Former Hewlett Packard CEO Sees Unrealized Potential in Special-Needs Children
Carly Fiorina, also a 2010 GOP Senate nominee, gave the keynote address at the Heritage Foundation event 'Welcoming Every Life.'
WASHINGTON — Children with special needs can bring joy, grace and a potential to thrive in the workplace in a way that parents may never have foreseen — says a former CEO and senate candidate who gave her personal witness to this at a pro-life event on Tuesday.
After discussing her time teaching an 8-year-old boy at a special-needs school, Carly Fiorina revealed, “I have learned over the course of my life that every person has potential, that everyone has God-given gifts, and in truth, most people have far more potential than they realize.”
Fiorina, the former CEO of Hewlitt Packard and 2010 GOP Senate nominee, gave the keynote address Tuesday at the Heritage Foundation event “Welcoming Every Life.” The event emphasized the tough choice parents face when their child receives a “poor prenatal diagnosis” like Down syndrome, spinal bifida or another genetic disorder.
The vast majority of unborn children diagnosed with Down syndrome are aborted; statistics from the Global Down Syndrome Foundation estimate the percentage as between 67% and 85%.
Yet despite the challenges of raising a child with special needs, it can bring “joy and grace” that could never have been predicted, Fiorina insisted.
Kenneth, her special-needs student, “provided moments of joy and grace and made a positive contribution to my life, and I know to his parents’ lives as well,” she said.
Speaking as a former CEO, she said that the “highest calling of leadership is to unlock potential in others.” Children with special needs bring about this opportunity for leadership, she said.
“Sometimes, the times of greatest challenge can also bring the greatest blessings,” she revealed. “I know that life is not measured in time, in IQ, in wealth. Life is measured in love and moments of joy and grace and positive contribution.”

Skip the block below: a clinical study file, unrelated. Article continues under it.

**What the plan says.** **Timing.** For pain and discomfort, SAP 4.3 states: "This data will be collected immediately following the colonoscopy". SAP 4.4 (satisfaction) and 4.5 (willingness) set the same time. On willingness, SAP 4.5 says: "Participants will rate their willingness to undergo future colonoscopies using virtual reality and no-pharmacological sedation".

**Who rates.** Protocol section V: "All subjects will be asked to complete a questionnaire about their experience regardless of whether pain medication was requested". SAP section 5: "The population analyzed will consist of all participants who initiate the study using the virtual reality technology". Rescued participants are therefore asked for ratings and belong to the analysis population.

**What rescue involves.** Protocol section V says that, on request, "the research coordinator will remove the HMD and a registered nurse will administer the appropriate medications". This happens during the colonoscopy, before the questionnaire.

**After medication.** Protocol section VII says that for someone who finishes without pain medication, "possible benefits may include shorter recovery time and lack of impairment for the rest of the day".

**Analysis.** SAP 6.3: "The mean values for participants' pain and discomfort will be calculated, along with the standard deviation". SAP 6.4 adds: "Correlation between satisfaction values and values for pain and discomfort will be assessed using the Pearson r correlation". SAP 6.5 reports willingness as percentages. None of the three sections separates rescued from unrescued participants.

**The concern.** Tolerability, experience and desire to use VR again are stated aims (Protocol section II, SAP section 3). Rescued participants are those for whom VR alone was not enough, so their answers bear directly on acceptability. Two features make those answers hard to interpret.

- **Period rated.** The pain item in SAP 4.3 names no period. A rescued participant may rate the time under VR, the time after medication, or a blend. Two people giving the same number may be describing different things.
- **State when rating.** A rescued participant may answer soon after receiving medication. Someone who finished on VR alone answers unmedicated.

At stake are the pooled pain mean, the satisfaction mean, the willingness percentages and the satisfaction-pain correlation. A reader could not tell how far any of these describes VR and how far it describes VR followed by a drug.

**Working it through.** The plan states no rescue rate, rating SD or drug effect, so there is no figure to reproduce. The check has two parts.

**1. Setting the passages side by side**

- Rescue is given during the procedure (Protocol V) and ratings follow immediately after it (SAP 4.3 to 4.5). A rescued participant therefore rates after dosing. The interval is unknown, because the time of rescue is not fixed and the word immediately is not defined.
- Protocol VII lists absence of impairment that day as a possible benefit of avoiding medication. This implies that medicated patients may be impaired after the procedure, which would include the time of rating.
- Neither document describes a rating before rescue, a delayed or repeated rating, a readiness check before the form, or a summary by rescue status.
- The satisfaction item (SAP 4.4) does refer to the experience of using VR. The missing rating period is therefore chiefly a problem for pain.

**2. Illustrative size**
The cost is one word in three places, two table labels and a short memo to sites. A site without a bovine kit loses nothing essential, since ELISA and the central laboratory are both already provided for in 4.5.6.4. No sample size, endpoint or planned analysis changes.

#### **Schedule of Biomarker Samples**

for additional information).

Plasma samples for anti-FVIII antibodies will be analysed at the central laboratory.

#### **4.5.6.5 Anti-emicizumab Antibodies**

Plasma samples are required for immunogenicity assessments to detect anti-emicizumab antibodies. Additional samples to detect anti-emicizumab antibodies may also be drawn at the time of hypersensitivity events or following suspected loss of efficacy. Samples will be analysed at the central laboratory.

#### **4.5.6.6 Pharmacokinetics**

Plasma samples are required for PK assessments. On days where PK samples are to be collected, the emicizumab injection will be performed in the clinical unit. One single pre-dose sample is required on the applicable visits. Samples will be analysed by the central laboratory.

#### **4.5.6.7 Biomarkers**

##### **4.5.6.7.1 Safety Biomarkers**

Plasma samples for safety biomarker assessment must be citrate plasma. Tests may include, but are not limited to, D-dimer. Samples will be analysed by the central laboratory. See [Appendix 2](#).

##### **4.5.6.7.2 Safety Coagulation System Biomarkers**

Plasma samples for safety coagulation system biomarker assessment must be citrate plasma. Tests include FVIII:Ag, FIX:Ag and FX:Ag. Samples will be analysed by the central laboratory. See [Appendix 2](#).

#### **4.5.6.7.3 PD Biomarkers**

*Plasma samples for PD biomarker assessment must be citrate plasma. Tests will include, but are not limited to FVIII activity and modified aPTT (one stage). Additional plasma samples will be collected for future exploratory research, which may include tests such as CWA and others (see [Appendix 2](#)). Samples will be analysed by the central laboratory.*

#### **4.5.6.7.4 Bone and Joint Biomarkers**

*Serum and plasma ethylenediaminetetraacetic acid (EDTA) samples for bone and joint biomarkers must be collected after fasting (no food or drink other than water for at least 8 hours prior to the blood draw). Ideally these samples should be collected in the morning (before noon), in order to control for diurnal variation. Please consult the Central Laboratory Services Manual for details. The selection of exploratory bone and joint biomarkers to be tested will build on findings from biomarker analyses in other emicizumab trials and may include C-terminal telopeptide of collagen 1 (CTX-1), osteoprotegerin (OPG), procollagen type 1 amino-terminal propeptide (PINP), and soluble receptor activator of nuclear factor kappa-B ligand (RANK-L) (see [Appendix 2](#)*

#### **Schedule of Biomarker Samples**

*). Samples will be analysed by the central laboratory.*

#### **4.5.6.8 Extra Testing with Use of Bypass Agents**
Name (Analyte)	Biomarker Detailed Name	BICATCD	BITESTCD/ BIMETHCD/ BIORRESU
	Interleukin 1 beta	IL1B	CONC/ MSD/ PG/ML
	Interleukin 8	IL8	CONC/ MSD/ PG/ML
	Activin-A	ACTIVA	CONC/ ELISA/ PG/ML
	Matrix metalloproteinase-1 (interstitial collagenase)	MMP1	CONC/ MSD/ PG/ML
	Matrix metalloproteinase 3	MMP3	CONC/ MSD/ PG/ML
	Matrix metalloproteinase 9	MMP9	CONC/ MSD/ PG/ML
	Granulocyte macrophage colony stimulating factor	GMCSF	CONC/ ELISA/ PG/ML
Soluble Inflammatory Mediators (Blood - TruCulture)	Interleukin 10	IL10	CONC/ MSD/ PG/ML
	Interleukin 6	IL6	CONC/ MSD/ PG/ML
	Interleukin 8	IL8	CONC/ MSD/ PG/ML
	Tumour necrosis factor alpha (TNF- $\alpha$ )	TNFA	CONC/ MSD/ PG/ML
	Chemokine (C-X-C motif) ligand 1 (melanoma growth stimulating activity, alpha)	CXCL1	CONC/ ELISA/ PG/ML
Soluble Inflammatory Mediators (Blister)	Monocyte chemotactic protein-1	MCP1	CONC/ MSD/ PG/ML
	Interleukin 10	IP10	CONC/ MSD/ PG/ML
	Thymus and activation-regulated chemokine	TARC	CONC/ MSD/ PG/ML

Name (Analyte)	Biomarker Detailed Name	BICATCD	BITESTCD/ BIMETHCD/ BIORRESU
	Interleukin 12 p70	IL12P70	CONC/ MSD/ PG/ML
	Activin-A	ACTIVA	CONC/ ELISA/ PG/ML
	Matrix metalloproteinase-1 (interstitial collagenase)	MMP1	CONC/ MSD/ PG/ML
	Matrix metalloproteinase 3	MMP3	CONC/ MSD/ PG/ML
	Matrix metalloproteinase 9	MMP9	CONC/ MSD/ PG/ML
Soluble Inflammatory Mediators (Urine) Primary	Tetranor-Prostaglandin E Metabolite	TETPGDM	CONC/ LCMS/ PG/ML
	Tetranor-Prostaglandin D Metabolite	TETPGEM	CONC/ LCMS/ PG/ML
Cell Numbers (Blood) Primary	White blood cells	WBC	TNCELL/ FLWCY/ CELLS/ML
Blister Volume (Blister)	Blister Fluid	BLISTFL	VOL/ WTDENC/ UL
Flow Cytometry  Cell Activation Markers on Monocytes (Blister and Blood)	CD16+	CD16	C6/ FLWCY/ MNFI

Mothers may be scared of a Downs diagnosis, but they need our “deepest support, never our condemnation,” Fiorina insisted. “Truly, who are we to judge which life is better than another? And none of us can predict the future or the struggles that we will face.”
Her talk played into the theme of this week’s 2015 March for Life, “Every Life Is a Gift,” that focuses on those unborn children given a “poor prenatal diagnosis.”
March for Life President Jeanne Monahan explained the theme in an op-ed for The Hill. She wrote that although parents may “understandably” be frightened by a “poor prenatal diagnosis” and the majority choose to abort the child, those families with Down’s children overwhelmingly report a positive quality of life, as she cited statistics from a Harvard researcher.
As a Republican candidate for Senate, Fiorina told of how, after she won her party’s nomination, she was asked by a donor if she would soften her “extreme” abortion stance, especially after she had received degrees from MIT and Stanford.
“The irony of that statement, of course, is that science is helping those of us who believe in the sanctity of life to make our case every day. Science is why more and more young people are becoming pro-life,” she stated.
For example, evidence now shows that the same DNA present in a zygote is also present in a person at his death, she said. Surgeries on unborn children as young as 19 weeks are successful. Unborn children can dream and feel pain at five months of age.
“We gather here because we know that the life we save may make all the difference in the lives of others,” Fiorina said. “We gather here because we know that no one of us is any better than any other one of us. We gather here because we know that every human life has potential, and every human life is precious.”
- matt hadro
- march for life
- catholic news agency
- ewtn news
- carly fiorina
- down syndrome
- heritage foundation
- hewlett packard
- human dignity
- jeanne monahan
- national catholic register